Fred Cook, the Golden Anvil Award recipient at the 2014 PRSA National Conference in Washington D.C., shared some of his “unconventional advice” with Ohio University students on Monday evening in the Walter Hall Rotunda.
Cook was speaking as part of a book tour, said Ben Clos, executive vice president of Scripps’ Public Relations Student Society of America chapter and a senior studying strategic communication. Clos called his speech a “once-in-a-college-career experience.”
PRSSA hosted the event for the E.W. Scripps School of Journalism.
Free copies of Cook’s “Improvise: Unconventional Career Advice From an Unlikely CEO” were given to the first 200 students studying strategic communication who came to the event.
“There’s something special about Golin,” said Cidnye Weimer, PRSSA chapter president and a senior studying strategic communications, of the company Cook runs. “I heard (Cook) speak last year at the PRSSA National Assembly, and I was hooked.”
Golin’s new motto, “Go All In,” inspires young people to experience life’s many different opportunities and challenges them to “play it by ear.”
“Think of life as a magazine rack,” said Cook, CEO of Chicago-based Golin, an “unorthodox” PR agency. Instead of reaching for the same brand every time, Cook urged students to “grab something different. You’re exposed to people different than you –– and those are the kind of people you’re going to be working with.”
Cook’s journey from small-town Evansville, Indiana to the top of a PR corporation wasn’t at all anticipated by the former doorman at a Biltmore Hotel.
After getting kicked off his high school tennis team his freshman year, Cook recalls that’s when his “formal education had reached an end,” and he began associating with a rather different crowd at the local bowling alley.
“Instead of taking math and history,” Cook said, “I majored in smoking, drinking, cruising, hustling, fighting and sex. But I mostly audited that last class.”
If traveling the world as a ship’s cabin-boy or leading guided tours throughout the state of California wasn’t enough global exposure, Cook attempted to start his own company.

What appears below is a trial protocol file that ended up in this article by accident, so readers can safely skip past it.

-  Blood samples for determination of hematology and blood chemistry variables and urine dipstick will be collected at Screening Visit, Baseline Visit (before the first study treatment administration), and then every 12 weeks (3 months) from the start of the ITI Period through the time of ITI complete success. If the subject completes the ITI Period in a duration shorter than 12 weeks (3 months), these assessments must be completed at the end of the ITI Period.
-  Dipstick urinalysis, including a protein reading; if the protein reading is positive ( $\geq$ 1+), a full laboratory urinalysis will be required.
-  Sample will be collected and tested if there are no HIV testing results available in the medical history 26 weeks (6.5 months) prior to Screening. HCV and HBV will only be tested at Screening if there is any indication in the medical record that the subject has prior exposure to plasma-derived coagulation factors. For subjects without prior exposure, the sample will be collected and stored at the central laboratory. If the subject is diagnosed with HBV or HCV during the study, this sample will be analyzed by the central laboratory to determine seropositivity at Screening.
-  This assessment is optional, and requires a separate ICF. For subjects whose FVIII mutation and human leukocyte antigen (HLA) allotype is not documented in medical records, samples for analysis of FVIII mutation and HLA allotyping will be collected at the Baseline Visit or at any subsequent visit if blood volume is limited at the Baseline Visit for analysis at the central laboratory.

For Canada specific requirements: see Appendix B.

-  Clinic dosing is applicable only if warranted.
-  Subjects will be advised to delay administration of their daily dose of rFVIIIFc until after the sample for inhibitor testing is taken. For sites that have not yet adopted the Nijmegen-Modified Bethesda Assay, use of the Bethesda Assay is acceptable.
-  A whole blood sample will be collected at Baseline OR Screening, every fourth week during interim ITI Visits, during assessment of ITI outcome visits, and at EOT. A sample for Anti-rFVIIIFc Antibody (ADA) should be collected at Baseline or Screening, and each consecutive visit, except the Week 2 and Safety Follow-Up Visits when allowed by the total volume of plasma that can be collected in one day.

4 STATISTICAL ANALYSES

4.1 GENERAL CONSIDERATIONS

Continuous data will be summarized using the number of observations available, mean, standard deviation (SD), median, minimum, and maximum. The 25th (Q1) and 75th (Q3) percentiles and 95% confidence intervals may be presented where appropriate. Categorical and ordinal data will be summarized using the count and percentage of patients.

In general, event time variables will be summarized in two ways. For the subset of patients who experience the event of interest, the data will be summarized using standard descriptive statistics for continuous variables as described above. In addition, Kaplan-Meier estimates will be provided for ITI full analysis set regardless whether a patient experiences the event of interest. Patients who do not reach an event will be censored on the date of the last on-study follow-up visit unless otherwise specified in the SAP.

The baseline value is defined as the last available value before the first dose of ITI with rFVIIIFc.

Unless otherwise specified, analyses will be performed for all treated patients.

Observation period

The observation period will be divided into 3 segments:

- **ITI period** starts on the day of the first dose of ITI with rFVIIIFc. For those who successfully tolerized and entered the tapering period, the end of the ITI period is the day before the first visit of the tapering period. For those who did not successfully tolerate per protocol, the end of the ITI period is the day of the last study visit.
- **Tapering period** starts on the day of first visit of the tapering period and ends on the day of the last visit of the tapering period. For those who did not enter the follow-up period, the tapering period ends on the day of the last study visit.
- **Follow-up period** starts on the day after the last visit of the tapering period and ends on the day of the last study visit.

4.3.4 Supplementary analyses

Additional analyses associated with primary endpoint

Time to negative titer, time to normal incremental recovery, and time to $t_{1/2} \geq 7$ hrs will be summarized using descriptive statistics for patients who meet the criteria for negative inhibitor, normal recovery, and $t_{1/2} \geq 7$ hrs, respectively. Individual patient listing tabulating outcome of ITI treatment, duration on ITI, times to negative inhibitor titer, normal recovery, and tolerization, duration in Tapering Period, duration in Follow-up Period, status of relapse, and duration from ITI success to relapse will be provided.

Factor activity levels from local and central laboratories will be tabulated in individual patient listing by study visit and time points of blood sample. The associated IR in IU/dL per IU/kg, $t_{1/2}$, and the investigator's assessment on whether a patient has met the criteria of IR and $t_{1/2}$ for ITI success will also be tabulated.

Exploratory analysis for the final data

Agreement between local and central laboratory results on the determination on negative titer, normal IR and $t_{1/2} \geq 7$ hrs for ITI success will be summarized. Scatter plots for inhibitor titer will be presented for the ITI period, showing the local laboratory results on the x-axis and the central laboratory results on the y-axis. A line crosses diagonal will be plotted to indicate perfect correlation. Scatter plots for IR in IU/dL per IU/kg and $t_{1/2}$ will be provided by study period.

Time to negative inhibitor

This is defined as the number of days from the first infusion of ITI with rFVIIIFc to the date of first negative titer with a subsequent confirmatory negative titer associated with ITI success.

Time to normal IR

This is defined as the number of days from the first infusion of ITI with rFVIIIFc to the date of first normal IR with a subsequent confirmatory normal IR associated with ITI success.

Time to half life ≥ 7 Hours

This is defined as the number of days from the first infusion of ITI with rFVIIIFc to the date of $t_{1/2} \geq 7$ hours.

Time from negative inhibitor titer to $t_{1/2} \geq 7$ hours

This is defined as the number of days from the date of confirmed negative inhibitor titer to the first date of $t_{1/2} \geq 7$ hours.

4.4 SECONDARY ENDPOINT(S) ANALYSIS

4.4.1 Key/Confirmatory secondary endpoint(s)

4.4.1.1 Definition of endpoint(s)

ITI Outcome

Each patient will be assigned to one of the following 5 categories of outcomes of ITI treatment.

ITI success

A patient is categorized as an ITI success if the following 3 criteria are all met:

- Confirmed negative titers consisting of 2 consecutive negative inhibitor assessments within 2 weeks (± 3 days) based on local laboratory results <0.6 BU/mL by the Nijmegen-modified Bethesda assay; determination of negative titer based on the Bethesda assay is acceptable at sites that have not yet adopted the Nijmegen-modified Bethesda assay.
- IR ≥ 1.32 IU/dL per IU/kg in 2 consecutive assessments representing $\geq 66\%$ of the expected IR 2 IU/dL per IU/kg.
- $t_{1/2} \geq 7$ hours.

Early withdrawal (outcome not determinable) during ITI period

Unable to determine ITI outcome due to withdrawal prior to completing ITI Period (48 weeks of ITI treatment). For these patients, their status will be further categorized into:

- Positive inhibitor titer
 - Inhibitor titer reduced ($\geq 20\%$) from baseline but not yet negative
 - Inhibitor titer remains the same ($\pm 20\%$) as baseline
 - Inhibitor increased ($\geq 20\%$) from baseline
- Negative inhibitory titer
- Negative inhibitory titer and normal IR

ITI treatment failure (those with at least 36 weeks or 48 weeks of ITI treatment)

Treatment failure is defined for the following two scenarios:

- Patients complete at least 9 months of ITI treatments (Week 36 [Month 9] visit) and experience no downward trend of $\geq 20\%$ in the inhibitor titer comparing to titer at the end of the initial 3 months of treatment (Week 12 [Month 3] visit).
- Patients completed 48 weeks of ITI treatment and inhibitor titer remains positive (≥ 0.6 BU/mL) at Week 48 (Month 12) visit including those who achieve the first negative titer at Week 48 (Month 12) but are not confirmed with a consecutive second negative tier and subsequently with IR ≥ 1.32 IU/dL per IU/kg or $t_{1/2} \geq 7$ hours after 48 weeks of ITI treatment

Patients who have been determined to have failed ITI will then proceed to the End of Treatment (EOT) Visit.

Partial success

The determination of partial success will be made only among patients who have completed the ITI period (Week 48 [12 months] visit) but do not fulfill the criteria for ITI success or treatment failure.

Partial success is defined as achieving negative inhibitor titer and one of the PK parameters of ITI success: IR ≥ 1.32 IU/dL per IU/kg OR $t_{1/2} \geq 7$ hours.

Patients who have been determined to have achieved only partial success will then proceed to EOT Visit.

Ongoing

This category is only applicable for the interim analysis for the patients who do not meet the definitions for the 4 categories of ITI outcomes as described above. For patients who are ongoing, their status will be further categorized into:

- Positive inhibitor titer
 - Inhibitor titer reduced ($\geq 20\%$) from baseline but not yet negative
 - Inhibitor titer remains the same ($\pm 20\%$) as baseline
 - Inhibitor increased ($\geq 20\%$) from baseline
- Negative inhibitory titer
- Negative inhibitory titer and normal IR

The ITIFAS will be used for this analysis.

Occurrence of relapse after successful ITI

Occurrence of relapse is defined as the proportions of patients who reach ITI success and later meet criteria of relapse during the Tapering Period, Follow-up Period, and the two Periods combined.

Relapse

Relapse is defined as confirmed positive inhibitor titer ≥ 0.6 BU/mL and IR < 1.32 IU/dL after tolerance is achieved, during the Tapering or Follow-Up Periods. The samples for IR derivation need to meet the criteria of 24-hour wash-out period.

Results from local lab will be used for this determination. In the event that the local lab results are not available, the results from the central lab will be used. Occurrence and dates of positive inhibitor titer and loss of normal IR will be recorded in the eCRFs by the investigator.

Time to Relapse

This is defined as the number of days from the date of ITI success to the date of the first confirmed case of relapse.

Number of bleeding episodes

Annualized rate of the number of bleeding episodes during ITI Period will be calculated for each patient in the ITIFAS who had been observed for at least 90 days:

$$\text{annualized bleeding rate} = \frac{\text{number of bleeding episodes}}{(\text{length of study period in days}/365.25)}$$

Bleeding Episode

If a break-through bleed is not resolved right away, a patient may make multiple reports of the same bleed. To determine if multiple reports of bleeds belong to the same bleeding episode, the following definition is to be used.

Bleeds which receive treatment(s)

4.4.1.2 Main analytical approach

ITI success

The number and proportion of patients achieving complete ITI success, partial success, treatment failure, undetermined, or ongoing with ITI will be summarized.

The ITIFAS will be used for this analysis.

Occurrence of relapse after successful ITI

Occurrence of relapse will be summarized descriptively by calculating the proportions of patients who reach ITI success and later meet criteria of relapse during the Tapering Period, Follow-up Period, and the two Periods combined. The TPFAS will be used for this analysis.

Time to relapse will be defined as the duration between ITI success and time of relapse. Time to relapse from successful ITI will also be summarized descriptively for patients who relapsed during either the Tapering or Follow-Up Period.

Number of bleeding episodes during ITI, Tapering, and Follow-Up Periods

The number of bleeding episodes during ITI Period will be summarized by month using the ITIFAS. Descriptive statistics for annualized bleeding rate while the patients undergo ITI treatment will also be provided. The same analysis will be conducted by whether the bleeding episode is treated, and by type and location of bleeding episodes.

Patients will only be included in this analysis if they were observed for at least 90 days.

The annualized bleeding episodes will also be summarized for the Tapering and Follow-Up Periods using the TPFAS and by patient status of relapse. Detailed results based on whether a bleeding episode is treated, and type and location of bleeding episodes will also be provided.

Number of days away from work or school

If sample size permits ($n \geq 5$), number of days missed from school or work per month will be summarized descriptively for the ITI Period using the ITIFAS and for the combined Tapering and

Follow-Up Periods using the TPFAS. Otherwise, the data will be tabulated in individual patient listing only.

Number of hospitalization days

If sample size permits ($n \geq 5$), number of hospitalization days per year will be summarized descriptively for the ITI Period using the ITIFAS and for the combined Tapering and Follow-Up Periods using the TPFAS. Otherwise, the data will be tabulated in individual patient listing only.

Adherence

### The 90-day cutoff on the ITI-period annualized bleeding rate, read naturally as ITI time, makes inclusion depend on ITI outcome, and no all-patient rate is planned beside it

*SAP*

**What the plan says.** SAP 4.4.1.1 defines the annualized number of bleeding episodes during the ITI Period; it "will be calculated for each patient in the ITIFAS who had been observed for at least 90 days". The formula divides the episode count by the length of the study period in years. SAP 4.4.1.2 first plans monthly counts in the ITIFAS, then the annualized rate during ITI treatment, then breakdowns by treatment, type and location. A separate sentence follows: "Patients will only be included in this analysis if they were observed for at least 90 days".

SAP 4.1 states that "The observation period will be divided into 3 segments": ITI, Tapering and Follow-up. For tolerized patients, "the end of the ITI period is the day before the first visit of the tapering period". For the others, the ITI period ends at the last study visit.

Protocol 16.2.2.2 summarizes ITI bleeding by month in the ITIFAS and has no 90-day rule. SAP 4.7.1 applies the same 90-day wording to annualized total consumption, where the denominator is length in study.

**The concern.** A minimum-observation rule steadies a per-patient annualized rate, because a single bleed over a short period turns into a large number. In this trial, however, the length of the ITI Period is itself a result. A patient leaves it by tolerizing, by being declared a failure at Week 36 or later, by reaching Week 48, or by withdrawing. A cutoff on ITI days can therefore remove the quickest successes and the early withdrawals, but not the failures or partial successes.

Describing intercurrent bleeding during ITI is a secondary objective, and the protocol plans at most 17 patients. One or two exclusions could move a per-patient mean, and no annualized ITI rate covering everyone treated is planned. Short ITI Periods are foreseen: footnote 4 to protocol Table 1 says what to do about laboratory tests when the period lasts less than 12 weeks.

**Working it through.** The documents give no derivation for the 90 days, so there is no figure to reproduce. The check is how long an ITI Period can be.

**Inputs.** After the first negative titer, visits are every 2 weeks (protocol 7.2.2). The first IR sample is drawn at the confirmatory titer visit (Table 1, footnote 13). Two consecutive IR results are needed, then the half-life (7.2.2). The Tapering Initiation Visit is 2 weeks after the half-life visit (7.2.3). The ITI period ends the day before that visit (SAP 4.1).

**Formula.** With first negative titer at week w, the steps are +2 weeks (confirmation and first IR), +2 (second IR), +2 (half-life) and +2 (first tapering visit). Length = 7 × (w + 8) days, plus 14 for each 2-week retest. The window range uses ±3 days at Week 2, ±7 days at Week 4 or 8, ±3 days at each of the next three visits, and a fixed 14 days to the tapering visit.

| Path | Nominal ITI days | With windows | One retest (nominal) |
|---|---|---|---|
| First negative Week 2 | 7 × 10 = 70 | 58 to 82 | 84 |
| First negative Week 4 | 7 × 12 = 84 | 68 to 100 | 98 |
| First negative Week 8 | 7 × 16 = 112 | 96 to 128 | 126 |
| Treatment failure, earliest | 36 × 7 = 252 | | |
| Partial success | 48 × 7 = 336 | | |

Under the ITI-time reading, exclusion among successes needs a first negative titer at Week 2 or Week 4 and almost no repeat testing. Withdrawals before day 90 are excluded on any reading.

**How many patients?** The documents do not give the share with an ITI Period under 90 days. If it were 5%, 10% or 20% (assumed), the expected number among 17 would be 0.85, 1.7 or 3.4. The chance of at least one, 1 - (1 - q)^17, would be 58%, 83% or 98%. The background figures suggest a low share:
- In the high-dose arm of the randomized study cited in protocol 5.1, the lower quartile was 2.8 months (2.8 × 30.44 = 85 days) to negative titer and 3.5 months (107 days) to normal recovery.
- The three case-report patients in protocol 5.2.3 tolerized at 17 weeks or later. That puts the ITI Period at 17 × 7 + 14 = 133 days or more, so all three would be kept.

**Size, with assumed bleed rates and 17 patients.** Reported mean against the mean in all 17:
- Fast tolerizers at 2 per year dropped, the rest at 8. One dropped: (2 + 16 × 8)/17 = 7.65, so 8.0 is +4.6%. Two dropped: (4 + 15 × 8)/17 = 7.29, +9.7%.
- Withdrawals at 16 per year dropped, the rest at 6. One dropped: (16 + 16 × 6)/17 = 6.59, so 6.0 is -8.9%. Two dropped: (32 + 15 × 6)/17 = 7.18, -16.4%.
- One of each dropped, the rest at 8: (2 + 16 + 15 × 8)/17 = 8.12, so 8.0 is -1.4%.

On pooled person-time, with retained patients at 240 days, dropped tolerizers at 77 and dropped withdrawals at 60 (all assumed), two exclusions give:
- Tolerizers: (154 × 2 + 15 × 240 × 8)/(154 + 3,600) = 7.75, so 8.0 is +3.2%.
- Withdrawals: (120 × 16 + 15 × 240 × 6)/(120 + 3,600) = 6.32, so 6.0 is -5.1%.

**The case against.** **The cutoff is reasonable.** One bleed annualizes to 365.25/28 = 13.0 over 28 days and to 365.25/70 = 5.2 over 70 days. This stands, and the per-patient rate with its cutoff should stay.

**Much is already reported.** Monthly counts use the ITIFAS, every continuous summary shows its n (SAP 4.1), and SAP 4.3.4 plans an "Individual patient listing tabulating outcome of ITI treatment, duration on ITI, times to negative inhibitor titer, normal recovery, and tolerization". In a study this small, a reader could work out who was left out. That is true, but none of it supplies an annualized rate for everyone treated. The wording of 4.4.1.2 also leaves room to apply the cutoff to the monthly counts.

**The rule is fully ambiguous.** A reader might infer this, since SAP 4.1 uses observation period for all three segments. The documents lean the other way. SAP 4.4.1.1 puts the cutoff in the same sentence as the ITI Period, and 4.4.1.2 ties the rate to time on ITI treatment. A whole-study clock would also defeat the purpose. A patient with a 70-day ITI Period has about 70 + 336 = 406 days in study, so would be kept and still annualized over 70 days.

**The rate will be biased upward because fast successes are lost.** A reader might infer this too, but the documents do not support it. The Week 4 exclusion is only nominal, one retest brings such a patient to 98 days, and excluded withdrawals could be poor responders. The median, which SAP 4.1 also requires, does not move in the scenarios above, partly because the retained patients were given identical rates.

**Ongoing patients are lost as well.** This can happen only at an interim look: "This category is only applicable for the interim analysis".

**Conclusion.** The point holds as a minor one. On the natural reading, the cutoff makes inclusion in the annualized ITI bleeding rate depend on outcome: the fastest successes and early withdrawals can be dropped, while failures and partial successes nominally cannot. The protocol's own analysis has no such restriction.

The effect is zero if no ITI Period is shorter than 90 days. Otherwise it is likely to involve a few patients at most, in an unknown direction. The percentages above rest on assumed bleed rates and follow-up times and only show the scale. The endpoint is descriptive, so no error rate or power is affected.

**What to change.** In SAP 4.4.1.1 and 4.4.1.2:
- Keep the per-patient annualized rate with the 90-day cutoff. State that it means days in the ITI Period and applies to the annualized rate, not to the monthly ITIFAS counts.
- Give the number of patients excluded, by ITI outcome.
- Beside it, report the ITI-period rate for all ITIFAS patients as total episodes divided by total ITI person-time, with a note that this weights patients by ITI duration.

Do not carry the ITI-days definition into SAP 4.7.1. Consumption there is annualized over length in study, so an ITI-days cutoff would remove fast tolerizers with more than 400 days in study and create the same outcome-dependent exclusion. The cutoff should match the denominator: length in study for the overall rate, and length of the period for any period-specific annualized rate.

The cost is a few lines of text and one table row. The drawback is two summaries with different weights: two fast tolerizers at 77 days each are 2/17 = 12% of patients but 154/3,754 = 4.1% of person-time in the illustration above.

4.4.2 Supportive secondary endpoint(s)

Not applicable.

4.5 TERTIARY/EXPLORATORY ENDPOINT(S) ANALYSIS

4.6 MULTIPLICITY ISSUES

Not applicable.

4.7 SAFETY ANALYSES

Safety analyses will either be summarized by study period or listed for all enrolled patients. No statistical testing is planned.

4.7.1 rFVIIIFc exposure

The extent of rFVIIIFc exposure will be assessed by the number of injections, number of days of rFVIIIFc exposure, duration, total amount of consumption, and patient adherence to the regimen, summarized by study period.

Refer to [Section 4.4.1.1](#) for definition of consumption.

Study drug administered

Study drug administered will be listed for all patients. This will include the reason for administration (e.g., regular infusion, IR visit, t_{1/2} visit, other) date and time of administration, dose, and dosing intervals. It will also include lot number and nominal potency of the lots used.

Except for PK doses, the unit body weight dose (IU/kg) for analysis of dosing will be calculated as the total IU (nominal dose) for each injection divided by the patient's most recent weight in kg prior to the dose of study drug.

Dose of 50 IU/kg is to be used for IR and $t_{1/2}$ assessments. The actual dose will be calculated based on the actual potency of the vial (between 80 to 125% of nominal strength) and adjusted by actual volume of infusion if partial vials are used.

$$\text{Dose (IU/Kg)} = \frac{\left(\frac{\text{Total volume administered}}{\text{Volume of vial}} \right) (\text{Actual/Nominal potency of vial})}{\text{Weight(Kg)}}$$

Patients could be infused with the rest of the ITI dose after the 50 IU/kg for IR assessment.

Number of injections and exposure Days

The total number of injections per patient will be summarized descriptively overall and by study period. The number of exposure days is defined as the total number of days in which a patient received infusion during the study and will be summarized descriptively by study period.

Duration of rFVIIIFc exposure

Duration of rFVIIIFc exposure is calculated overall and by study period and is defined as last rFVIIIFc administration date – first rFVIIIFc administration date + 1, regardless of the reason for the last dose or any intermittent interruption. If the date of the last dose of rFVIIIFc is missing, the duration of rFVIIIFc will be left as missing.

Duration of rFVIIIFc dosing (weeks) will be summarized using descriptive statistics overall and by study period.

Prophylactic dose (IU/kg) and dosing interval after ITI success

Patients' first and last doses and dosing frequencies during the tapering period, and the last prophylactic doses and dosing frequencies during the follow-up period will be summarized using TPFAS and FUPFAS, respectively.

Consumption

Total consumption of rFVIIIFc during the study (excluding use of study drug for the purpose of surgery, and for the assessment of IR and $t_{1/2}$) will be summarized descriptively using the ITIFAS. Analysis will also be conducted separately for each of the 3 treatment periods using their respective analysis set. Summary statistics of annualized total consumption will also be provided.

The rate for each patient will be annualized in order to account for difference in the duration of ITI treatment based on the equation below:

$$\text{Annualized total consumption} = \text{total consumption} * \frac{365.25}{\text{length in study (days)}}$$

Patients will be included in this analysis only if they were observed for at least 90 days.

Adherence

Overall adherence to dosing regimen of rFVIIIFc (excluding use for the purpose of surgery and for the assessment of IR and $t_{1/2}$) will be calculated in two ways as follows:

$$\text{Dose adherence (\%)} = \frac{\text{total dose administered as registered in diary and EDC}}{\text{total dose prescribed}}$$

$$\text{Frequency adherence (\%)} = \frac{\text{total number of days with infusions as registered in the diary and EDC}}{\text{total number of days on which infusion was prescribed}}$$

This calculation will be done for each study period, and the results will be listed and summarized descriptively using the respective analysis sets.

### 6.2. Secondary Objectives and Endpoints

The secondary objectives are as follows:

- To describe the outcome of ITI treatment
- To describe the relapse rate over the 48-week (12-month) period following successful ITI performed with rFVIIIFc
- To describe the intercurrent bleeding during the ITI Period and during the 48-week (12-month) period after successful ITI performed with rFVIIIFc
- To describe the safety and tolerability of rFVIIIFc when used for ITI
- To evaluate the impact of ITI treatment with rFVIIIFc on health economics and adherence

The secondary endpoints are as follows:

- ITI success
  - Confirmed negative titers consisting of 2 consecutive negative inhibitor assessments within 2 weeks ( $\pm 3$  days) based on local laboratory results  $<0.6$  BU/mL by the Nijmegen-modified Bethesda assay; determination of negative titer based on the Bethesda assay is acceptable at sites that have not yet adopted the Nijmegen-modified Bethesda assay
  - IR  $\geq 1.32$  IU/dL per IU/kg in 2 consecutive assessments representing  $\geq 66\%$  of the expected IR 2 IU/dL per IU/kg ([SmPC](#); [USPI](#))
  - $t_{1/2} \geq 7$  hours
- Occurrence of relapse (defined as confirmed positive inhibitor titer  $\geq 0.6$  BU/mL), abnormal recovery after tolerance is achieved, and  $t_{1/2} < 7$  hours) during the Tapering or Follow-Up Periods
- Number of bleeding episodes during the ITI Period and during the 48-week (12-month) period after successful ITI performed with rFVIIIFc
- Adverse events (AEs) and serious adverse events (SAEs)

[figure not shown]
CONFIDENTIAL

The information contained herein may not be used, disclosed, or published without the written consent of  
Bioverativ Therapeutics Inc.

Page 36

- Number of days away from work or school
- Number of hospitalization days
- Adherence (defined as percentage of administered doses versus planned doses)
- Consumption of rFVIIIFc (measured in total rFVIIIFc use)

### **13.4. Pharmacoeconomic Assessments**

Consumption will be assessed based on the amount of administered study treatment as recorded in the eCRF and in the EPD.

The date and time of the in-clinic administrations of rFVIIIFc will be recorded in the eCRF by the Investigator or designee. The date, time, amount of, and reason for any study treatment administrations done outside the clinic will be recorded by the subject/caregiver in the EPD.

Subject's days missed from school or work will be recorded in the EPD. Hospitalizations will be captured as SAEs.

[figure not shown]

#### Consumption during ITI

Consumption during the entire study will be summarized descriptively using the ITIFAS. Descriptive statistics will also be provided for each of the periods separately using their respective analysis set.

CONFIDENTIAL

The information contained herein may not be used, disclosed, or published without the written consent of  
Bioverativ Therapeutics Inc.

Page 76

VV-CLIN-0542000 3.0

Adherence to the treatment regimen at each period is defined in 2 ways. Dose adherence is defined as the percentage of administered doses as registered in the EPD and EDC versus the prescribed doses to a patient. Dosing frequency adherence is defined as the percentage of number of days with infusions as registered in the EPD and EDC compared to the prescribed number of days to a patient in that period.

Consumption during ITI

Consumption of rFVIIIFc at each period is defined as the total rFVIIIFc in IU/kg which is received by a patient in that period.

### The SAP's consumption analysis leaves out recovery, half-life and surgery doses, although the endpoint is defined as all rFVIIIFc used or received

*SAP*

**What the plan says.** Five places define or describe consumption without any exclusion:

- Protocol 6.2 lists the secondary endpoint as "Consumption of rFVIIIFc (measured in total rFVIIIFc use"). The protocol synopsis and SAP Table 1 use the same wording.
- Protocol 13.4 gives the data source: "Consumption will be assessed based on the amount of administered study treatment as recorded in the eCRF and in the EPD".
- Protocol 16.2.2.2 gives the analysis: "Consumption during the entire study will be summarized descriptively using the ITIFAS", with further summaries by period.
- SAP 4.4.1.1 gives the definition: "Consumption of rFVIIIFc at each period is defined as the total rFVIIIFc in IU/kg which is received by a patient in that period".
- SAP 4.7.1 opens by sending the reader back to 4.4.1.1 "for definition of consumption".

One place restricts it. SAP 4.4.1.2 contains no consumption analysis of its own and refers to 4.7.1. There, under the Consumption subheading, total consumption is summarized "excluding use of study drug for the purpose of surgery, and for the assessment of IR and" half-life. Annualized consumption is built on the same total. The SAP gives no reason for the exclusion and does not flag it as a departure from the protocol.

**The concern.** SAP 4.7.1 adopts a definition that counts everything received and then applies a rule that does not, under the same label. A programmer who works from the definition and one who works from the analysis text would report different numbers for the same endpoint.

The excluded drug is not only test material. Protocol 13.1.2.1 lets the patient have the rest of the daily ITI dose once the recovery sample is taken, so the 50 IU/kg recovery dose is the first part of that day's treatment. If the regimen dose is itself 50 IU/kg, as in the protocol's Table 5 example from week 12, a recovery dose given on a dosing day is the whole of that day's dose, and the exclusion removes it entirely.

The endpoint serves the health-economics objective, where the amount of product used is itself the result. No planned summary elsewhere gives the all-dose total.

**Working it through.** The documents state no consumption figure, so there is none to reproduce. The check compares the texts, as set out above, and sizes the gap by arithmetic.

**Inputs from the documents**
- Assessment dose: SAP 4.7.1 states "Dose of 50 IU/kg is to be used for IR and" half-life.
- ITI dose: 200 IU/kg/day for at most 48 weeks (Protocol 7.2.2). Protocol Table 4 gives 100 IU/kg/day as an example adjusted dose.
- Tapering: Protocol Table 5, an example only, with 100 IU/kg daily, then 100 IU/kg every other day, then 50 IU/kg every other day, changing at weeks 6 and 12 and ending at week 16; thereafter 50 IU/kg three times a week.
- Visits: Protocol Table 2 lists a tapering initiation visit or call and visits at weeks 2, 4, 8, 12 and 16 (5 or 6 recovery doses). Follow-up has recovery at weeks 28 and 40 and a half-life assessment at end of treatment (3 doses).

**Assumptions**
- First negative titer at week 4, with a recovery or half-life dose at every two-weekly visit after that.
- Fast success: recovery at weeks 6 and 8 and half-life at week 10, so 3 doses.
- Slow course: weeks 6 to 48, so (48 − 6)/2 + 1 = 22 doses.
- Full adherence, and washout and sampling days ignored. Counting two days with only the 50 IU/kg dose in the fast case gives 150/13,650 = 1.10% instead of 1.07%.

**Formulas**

Called Sober Chauffeur, this taxi-service for transporting inebriated customers had only one fatal flaw that ultimately eliminated Cook’s chances of becoming a multi-million dollar entrepreneur.
“All my clients were drunk,” Cook said.
He then began to substitute teach at a Los Angeles high school, teaching history and English, while also attending night classes at the University of California, Los Angeles for public relations.
Upon the completion of his PR education, Cook started his life’s work in America’s coveted “idea business.”
“If you step out of your comfort zone, it gives you new ideas,” Cook said. He reminded students to “not be afraid to follow your own path. Take these ideas and turn them into something real.”
To reinstate these ideals of passion and daring adventure, Cook’s company is now offering an internship opportunity unlike any other in the industry.
Dubbed the “Golin Unturnship,” this three-month career opportunity pays one lucky “unturn” to not come into the office. Instead, the selected finalist will have his or her chance to travel the United States in search of inspiration and come back to Golin to enact new-found ideas.
Golin’s first “unturn” will be announced May 18, 2015.
“What I’ve learned from all of these experiences is that your career and your life is about the experiences you have, not the promotions or the salary increases,” Cook said. “I encourage all of you to do whatever you can to make it special.”
This story also appears on The Post